8. Galchenyuk. Last year, as an NHL rookie, Therrien sheltered the kid and gave him limited minutes in situations that gave him a chance to succeed. As the year wore on, Galchenyuk picked up the pace and made a run at the rookie scoring lead. This season, Therrien has given the young player an average of an extra minute at even strength, and an extra minute on the PP. Galchenyuk responded. In the first 20 games of the season, he played on a line with Lars Eller and Brendan Gallagher and posted 15 points. Then, in an effort to spark a slumping David Desharnais, Therrien broke up that line and played Galchenyuk with Eller and a mix of wingers, including Brandon Prust, Daniel Briere and Rene Bourque. In the 24 games since, Galchenyuk has managed only eight points. Therrien knew he had a great combination at the beginning of the year, but sacrificed that in favour of promoting under-performing veterans like Bourque and Briere, neither of whom has managed to produce at a pace similar to Galchenyuk's when he was used properly.

7. Time outs. There's a sense a coach needs to have about the mood of his team at any given moment. He's only got one time out, should he need a few moments to settle down a group beginning to panic, or set a play for an important last-minute flurry. Therrien has, on several occasions used his time out to give fourth-line players a breather after an early-game icing. Then, when there's a real need for the time out...when the team is imploding and coughing up a 3-goal lead within minutes, for example...he doesn't have the option of using it. This is just one example of Therrien's poor bench management. (Using the Bouillon/Murray pair and the fourth line against the opposition's top snipers at home when he's got last change is another, but I digress.)

6. The power play. Here, again, there's an issue with managing personnel. Scotty Bowman used to say the most important thing a coach can do is have the right players on the ice at the right time. On the power play, for example, it might be worth sending out line combinations you know have been successful scoring together. It's not a time to worry too much about defensive responsibility, or about maintaining your go-to lines intact. Perhaps, on the power play, it's a time to reunite Eller with Gallagher and Galchenyuk. You know, because they actually make things happen. Instead, Therrien continues to send players out on their regular lines, which don't necessarily make the best combinations for snappy offence.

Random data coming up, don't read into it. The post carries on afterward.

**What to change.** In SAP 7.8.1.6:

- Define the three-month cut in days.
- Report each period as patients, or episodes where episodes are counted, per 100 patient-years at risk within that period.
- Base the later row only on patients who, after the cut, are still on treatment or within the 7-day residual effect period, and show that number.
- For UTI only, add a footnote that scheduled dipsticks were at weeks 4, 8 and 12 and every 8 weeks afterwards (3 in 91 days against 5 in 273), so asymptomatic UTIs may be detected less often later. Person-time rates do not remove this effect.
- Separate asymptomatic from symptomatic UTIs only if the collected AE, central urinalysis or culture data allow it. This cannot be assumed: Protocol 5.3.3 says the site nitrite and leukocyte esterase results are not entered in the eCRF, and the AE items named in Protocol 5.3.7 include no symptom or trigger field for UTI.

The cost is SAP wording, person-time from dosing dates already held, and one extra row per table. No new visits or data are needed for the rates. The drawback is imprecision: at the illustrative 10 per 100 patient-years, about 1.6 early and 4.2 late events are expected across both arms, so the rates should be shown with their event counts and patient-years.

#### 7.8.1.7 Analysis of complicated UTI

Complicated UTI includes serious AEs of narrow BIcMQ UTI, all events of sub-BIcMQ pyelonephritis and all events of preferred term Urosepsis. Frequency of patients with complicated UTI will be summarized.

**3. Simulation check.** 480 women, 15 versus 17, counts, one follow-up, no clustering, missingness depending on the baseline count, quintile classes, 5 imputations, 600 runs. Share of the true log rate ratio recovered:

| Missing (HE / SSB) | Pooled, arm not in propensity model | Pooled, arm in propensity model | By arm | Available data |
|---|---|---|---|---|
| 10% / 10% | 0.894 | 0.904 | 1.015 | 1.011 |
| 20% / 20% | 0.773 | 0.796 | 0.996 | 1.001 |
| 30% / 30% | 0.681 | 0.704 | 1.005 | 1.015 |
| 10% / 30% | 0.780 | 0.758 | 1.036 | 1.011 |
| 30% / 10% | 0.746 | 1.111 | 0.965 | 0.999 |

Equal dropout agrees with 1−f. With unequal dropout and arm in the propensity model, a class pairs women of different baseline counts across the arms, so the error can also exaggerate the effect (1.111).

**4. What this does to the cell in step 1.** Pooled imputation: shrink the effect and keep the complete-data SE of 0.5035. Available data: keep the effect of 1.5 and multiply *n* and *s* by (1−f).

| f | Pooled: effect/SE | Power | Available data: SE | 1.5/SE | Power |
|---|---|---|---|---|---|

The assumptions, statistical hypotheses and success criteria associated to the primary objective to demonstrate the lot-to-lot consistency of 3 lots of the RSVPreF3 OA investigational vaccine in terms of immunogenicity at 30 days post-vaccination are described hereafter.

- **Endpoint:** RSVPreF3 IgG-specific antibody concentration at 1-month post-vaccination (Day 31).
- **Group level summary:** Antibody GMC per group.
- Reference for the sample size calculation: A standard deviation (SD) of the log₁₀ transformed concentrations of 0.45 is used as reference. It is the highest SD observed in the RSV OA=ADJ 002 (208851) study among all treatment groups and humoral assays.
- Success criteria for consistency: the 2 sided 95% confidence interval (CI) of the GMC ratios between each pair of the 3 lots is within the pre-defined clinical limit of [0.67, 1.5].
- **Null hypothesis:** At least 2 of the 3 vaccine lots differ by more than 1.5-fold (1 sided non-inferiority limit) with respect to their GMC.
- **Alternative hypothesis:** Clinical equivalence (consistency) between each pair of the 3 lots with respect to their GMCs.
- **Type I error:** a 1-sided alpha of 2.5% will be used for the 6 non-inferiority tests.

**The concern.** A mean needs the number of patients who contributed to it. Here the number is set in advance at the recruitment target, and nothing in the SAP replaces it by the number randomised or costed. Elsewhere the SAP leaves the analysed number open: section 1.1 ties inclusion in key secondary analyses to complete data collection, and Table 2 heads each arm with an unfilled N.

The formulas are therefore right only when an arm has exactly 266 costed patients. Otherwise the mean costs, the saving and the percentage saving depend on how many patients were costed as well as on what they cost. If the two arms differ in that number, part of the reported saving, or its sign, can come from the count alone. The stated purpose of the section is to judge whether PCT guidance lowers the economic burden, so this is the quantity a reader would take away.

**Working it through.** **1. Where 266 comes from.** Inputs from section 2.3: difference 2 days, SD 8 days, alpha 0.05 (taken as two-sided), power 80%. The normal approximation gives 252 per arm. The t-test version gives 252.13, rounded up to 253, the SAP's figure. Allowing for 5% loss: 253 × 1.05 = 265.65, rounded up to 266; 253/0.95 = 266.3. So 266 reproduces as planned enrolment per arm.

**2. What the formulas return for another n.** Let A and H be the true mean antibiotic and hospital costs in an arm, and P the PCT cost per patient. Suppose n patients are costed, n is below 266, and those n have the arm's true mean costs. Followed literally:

5. Gallagher. Brendan Gallagher is a special player. He's overcome his less-than-imposing stature at every level he's ever played to become one of his team's best scorers. A recent chat with a training assistant in the room reveals Gallagher is probably the fittest Hab right now. His super energy makes him a threat on the ice at all times, and his infectious smile and upbeat personality breathe life into the lineup. Or they did, until Therrien messed with him too. In the first 20 games of the year, matched with Galchenyuk and Eller, Gallagher complied 12 points and was a thorn-in-the-side factor every game. In the 24 games since he's been placed on a line with Desharnais and Max Pacioretty, he's had only 9 points and is invisible on many nights. Pacioretty and Desharnais tend to look for each other first, and Gallagher is often an afterthought on that line. His energy is waning and he's not as effective. However, where Therrien took note of this in the case of Briere and Desharnais, and tried to move them to a line that would help get them going again, he's not done the same for Gallagher. It's as though he feels young players should learn to deal with frustration and discouragement, while veterans don't have to do the same thing.

4. Emelin. Alexei Emelin is a left-side defenceman. Most NHL defencemen can play both sides reasonably well, even though one side may be stronger than the other. Emelin, however, is a leftie. All his instincts send him to the left side when he's defending, which, if he's supposed to be playing the right side, leaves two Ds on the left and none on the right. When playing with Josh Gorges, which he did for the first 15 games of his return to the lineup, the issue isn't so glaring. For all the flack he gets for not being an All-Star, Gorges is a steady defender most of the time, and the numbers bear that out. He's also good at recognizing when his partner is drifting out of position and covering the other side. For some inexplicable reason, however, Therrien decided that although Markov and Subban were one of the best defensive pairings in the league and Emelin and Gorges were decently holding up their end of the D-zone responsibilities, it would be a good idea to break up those pairings and put Emelin with Markov. Markov covers his end of the ice, and he does it very well. He just doesn't have the same mobility he used to have, and had a great time with Subban retrieving the puck and skating it out. He and Emelin have not been a great pair this year. Emelin is not Subban, so between his positional weaknesses and lack of being Subban, Markov is carrying a heavier load when paired with Emelin, and he's not as effective either. They're second-worst in team defence, allowing 4.2 goals per 60 minutes even-strength time. Therrien either needs to restore the original D pairings that worked, or put Emelin with Subban and let him play the left. He seems inclined to do neither.